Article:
Cite This Page:

Princeton University. "Study On Chromosome Ends May Aid Cancer Research." ScienceDaily. ScienceDaily, 4 August 2000. <www.sciencedaily.com/releases/2000/08/000804075602.htm>.
Princeton University. (2000, August 4). Study On Chromosome Ends May Aid Cancer Research. ScienceDaily. Retrieved July 22, 2014 from www.sciencedaily.com/releases/2000/08/000804075602.htm
Princeton University. "Study On Chromosome Ends May Aid Cancer Research." ScienceDaily. www.sciencedaily.com/releases/2000/08/000804075602.htm (accessed July 22, 2014).

Share This




More Health & Medicine News

Tuesday, July 22, 2014

Featured Research

from universities, journals, and other organizations


Featured Videos

from AP, Reuters, AFP, and other news services

Courts Conflicted Over Healthcare Law

Courts Conflicted Over Healthcare Law

AP (July 22, 2014) Two federal appeals courts issued conflicting rulings Tuesday on the legality of the federally-run healthcare exchange that operates in 36 states. (July 22) Video provided by AP
Powered by NewsLook.com
Why Do People Believe We Only Use 10 Percent Of Our Brains?

Why Do People Believe We Only Use 10 Percent Of Our Brains?

Newsy (July 22, 2014) The new sci-fi thriller "Lucy" is making people question whether we really use all our brainpower. But, as scientists have insisted for years, we do. Video provided by Newsy
Powered by NewsLook.com
Scientists Find New Way To Make Human Platelets

Scientists Find New Way To Make Human Platelets

Newsy (July 22, 2014) Boston scientists have discovered a new way to create fully functioning human platelets using a bioreactor and human stem cells. Video provided by Newsy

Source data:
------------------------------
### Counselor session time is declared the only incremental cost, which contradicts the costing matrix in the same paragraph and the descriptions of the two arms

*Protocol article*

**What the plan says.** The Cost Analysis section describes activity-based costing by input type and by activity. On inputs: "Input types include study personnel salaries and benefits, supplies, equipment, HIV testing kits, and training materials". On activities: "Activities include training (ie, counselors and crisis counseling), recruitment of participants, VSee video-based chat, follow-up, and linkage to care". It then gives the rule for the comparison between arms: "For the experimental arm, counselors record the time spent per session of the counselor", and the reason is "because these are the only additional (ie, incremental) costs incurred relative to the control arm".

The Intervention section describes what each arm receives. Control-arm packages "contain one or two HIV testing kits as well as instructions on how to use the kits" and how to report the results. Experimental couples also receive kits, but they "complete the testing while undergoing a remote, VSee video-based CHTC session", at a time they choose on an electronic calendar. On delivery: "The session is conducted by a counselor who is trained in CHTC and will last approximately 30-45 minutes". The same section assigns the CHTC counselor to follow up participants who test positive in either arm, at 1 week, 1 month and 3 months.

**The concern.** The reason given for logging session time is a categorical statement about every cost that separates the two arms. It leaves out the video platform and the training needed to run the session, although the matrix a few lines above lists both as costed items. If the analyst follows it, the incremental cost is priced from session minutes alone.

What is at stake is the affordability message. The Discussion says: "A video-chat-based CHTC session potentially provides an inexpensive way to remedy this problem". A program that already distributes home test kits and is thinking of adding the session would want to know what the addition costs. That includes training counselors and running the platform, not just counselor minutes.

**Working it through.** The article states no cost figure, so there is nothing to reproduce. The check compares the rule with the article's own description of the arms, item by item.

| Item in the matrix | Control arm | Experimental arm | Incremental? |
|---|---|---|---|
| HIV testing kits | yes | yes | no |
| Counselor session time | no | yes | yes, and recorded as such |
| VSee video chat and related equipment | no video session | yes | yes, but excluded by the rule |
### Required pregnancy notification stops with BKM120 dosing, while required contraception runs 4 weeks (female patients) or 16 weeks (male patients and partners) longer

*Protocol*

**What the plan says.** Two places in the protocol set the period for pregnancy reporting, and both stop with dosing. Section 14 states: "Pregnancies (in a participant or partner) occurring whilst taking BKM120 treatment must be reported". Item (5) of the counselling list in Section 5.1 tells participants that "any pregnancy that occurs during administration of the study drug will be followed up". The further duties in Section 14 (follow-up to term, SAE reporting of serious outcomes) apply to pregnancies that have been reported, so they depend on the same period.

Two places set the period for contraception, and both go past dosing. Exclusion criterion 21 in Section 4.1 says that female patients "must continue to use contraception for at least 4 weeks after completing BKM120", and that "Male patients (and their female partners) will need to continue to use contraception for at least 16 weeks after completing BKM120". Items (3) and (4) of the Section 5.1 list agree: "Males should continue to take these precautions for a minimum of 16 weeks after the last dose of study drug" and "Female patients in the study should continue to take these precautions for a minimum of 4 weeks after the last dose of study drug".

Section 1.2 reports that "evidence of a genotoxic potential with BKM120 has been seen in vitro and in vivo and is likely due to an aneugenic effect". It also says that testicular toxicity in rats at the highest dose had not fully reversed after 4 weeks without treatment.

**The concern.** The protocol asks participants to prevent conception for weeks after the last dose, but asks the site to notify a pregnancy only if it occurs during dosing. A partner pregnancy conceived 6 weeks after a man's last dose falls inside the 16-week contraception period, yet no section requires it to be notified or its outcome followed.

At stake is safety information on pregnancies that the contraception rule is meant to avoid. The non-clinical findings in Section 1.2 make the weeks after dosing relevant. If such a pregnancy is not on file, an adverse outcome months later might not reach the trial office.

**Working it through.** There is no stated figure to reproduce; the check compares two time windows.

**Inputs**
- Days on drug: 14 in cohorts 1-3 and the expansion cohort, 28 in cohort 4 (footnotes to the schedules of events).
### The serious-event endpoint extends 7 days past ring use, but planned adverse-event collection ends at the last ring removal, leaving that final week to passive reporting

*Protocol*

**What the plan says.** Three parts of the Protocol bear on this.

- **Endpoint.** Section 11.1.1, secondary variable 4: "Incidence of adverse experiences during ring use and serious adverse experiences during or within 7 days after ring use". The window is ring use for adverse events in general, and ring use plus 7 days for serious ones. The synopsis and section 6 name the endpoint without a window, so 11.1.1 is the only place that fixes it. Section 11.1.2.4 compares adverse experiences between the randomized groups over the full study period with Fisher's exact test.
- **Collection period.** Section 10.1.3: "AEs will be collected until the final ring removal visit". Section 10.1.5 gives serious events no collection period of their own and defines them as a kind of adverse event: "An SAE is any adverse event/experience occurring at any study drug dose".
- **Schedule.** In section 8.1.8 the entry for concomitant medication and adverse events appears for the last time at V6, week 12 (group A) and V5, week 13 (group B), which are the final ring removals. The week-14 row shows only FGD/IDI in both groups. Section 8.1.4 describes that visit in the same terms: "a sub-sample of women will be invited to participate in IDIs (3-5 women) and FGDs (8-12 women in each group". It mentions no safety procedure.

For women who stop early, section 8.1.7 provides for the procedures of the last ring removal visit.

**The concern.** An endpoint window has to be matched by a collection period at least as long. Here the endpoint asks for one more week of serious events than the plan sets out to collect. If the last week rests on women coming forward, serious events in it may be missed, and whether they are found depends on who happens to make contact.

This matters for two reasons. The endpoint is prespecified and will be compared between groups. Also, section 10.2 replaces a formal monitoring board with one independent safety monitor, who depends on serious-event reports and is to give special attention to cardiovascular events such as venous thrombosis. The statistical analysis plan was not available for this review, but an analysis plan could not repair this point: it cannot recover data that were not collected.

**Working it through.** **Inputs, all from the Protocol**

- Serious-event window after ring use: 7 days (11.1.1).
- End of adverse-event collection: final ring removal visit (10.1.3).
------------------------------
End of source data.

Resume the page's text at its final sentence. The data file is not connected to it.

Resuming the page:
Powered by NewsLook.com
Gilead's $1000-a-Pill Drug Could Cure Hep C in HIV-Positive People

Gilead's $1000-a-Pill Drug Could Cure Hep C in HIV-Positive People

TheStreet (July 21, 2014) New research shows Gilead Science's drug Sovaldi helps in curing hepatitis C in those who suffer from HIV. In a medical study, the combination of Gilead's Hep C drug with anti-viral drug Ribavirin cured 76% of HIV-positive patients suffering from the most common hepatitis C strain. Hepatitis C and related complications have been a top cause of death in HIV-positive patients. Typical medication used to treat the disease, including interferon proteins, tended to react badly with HIV drugs. However, Sovaldi's %1,000-a-pill price tag could limit the number of patients able to access the treatment. TheStreet's Keris Lahiff reports from New York. Video provided by TheStreet
Powered by NewsLook.com

Search ScienceDaily

Number of stories in archives: 140,361

Find with keyword(s):
Enter a keyword or phrase to search ScienceDaily for related topics and research stories.

Save/Print:
Share:

Breaking News:
from the past week

In Other News

... from NewsDaily.com

Science News

Health News

Environment News

Technology News



Save/Print:
Share:

Free Subscriptions


Get the latest science news with ScienceDaily's free email newsletters, updated daily and weekly. Or view hourly updated newsfeeds in your RSS reader:

Get Social & Mobile


Keep up to date with the latest news from ScienceDaily via social networks and mobile apps:

Have Feedback?


Tell us what you think of ScienceDaily -- we welcome both positive and negative comments. Have any problems using the site? Questions?
Mobile: iPhone Android Web
Follow: Facebook Twitter Google+
Subscribe: RSS Feeds Email Newsletters
Latest Headlines Health & Medicine Mind & Brain Space & Time Matter & Energy Computers & Math Plants & Animals Earth & Climate Fossils & Ruins